This is the third spending bill the new speaker has been unable to pass since taking office on Oct. 25 as intra-party wrangling continues in the GOP
This is the third spending bill the new speaker has been unable to pass since taking office on Oct. 25 as intra-party wrangling continues in the GOP

By Lawrence Wilson and Joseph Lord

House Republicans handed Rep. Mike Johnson (R-La.) a legislative loss on Nov. 15 by blocking consideration of a spending bill just one day after approving a stopgap funding measure to keep the government open into next year.

Eighteen Republicans joined 207 Democrats in torpedoing a procedural vote on legislation that would fund the Commerce and Justice departments and other agencies for fiscal year 2024.

While fiscal hawks in the GOP conference continue to speak highly of Mr. Johnson, they insist that longstanding practices that deny individual members a voice in spending decisions be changed and reckless overspending checked.

The failed vote marks the third time the new speaker has been unable to move a spending bill through the House since taking office on Oct. 25 and continues the months-long intraparty conflict over how aggressively to pursue GOP objectives.

Lingering Dissatisfaction

Mr. Johnson inherited a government budget mess upon his election. A 45-day stopgap funding bill was enacted on Sept. 30 because of Congress’s inability to agree on spending levels for the 2024 fiscal year. That temporary measure is set to expire on Nov. 17.

The House has continued to consider individual spending bills, so far passing seven of 12 that account for more than 75 percent of planned expenditures, although the Senate has approved just three. That makes it unlikely that the process will be completed before the deadline.

The speaker proposed a second stopgap measure, which would extend funding for various federal departments in two batches, ending on Jan. 19 or Feb. 2, 2024.

The measure was approved over the objection of 93 Republicans, many of whom were annoyed by the thought of continuing for another two months the 2023 spending levels and priorities enacted by Democrats.

The bill also extended the Farm Bill—a massive, five-year spending program that includes a number of food-related social welfare programs—which had expired in September.

Rep. Bob Good (R-Va.) theorized that some Republicans may have voted against the Commerce bill partly as a protest over the extension of stopgap funding.

“I’m confident that, for some of those individuals, the [continuing spending resolution] was part of it,” Mr. Good told reporters. He added that some members, including himself, objected to the Commerce bill in its own right and would have voted against it in any case.

Idealism Versus Reality

The Commerce, Justice, and Science bill included nondefense discretionary spending of $52.4 billion, which was $23.5 billion below the Fiscal Year 2023 level and $32 billion less than what President Joe Biden had requested.

Despite that, some members objected that the bill wasn’t vetted through the Appropriations Committee and was presented with an attached measure dealing with Iran that members wouldn’t have been able to amend.

Some members objected to specific projects and programs that were to receive funding, inducing the construction of a new FBI headquarters.

Rep. Mike Gallagher (R-Wis.), who voted for the bill, said the result pointed to the continued refusal of some Republicans to accept partial victories.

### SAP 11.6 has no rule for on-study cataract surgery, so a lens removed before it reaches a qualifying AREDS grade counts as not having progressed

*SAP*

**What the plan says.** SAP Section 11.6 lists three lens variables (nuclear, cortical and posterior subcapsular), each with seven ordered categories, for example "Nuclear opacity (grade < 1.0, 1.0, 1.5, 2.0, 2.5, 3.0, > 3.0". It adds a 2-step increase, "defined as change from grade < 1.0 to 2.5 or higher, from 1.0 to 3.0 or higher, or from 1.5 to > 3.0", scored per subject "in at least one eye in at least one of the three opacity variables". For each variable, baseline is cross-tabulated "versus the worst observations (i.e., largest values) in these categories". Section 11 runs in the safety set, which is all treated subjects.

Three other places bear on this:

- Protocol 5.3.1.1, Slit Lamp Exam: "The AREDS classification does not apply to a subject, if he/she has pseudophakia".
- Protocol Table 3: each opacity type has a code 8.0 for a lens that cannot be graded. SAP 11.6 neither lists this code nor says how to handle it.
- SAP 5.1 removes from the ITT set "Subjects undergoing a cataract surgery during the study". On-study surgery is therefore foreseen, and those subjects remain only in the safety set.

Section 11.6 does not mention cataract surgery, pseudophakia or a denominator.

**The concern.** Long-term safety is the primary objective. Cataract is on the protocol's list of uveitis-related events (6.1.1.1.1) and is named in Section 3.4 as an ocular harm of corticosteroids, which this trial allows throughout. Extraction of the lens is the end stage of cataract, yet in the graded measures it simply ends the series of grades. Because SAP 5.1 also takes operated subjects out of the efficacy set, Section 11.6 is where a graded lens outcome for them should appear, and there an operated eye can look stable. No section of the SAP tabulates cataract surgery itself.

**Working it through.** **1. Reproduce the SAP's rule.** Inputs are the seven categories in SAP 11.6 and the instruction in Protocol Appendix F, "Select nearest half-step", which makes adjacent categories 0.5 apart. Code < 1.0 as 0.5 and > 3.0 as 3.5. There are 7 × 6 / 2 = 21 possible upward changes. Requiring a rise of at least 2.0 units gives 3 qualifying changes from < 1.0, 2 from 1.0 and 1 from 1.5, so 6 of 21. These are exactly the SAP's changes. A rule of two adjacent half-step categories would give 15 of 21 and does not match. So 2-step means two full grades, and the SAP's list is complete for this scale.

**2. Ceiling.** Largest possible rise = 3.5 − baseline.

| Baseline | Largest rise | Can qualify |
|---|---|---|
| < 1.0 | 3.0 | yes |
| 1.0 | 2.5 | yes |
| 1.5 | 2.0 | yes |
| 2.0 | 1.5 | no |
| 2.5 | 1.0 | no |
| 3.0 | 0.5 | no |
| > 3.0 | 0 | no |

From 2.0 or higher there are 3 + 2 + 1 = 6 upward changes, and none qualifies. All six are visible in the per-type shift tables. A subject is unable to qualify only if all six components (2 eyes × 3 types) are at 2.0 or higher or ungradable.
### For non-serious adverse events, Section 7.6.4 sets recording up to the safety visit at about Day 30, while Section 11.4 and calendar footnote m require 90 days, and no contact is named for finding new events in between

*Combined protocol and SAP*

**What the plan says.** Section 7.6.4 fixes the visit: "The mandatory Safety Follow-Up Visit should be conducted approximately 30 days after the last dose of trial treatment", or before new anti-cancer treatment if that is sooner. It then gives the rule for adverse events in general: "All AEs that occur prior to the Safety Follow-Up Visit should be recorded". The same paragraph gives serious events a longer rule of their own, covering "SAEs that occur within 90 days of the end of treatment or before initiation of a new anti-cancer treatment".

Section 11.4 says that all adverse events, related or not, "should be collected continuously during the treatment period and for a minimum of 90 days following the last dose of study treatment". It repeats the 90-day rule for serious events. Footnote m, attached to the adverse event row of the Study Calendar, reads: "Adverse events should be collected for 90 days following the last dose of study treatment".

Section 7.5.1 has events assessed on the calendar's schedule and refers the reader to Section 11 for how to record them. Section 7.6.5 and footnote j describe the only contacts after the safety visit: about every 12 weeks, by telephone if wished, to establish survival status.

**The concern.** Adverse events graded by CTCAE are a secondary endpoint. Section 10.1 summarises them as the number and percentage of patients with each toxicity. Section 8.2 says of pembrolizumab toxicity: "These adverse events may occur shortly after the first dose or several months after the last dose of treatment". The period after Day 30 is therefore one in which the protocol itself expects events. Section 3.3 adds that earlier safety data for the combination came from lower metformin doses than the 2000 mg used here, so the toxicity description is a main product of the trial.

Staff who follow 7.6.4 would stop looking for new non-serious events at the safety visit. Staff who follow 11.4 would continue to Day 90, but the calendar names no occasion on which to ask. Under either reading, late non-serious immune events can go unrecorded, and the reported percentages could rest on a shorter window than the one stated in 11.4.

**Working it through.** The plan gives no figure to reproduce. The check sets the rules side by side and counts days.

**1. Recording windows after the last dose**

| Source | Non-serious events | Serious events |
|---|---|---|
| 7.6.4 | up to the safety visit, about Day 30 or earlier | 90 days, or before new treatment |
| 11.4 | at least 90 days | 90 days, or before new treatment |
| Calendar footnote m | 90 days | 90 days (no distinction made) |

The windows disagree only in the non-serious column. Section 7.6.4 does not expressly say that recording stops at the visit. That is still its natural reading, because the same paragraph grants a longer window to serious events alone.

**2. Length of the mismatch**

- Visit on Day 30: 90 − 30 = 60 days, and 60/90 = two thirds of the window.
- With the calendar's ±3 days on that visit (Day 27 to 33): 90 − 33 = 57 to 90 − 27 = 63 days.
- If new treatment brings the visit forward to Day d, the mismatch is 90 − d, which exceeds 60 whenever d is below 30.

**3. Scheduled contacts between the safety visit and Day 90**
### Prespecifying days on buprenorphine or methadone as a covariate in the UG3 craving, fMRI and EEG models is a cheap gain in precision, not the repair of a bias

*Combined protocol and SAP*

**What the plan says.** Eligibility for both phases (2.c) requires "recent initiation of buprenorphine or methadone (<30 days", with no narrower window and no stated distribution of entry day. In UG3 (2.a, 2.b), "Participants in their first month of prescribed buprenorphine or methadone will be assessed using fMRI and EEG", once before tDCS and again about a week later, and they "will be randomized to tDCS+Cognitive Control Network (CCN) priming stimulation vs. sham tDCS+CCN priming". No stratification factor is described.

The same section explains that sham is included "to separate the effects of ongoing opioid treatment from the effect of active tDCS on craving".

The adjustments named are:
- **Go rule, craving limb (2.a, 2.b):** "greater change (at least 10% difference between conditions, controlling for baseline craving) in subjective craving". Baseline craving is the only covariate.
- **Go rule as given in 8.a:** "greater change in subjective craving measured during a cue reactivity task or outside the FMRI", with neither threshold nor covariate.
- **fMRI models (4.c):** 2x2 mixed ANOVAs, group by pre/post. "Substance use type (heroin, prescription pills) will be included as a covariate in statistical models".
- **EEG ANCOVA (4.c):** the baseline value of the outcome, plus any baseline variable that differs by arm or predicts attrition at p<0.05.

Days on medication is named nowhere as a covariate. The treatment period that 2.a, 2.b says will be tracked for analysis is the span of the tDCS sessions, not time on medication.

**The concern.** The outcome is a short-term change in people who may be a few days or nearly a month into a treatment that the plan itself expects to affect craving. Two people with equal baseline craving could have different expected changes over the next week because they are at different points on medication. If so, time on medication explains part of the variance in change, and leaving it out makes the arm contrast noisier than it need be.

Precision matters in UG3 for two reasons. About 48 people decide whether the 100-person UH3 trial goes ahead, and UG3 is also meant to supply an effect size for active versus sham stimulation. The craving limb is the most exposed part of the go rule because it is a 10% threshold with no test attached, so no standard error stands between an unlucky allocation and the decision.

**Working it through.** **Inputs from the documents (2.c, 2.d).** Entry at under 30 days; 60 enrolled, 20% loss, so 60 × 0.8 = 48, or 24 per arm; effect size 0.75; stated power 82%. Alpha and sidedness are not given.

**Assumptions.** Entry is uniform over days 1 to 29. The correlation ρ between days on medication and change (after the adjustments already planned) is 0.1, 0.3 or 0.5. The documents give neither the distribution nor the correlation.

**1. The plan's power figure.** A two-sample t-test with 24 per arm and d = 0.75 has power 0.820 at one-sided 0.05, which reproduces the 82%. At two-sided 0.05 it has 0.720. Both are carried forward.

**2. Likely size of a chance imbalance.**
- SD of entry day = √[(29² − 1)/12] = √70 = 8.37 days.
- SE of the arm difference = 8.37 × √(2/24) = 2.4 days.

“I think it’s a fundamental unwillingness to accept the reality that with a narrow majority, nobody gets 100 percent of what they want,” Mr. Gallagher told The Epoch Times. “You have to push for the most conservative bill that can actually pass, which is not going to be the perfect conservative bill.”

Rep. Chip Roy (R-Texas) speaks on the House floor on Nov. 3, 2023. (U.S. House of Representatives/Screenshot via NTD)

Others, including Rep. Chip Roy (R-Texas), reject that thinking. After the vote, Mr. Roy took the floor to deliver a passionate speech, appealing to fellow Republicans to vote for their principles regardless of the consequences.

“The American people … have been watching from afar wondering when this body, the People’s House, will stand up in defense of the people who sent us here,” Mr. Roy said. “When are we going to stand up and stop the reckless spending bankrupting the country?

“Put everything we have got, all our political lives on the line and stand up for this country,” Mr. Roy pleaded. “Who cares if you lose your election? What does it matter if you are here if you don’t do something?”

Mr. Gallagher and Mr. Roy, along with many House Republicans, agree on the need for change in the way that decisions are made in Congress.

‘Completely Fed Up’

“I count myself among those who are completely fed up with the broken appropriations and budgeting process,” Mr. Gallagher said. As possible reforms, he listed switching to a two-year funding cycle in which six spending bills are considered each year and consolidating the appropriations and authorizing committees.

“That fundamental divide is at the source of everything,” he added.

Speaking of the practice of submitting bills under a “closed rule,” which prevents individual members from proposing amendments from the House floor, Mr. Roy said, “Such is the way things operate in the People’s House if we don’t police it every single day.”

He added that he and other junior members of the House would continue to fight for a more open legislative process.

Along with the bill funding the departments of Justice and Commerce, fiscal hawks also have blocked consideration of the measure to fund Transportation and Housing, and also one funding Financial Service and General Government operations.

The bills will be returned to their respective committees for further review before being presented to the entire House a second time.

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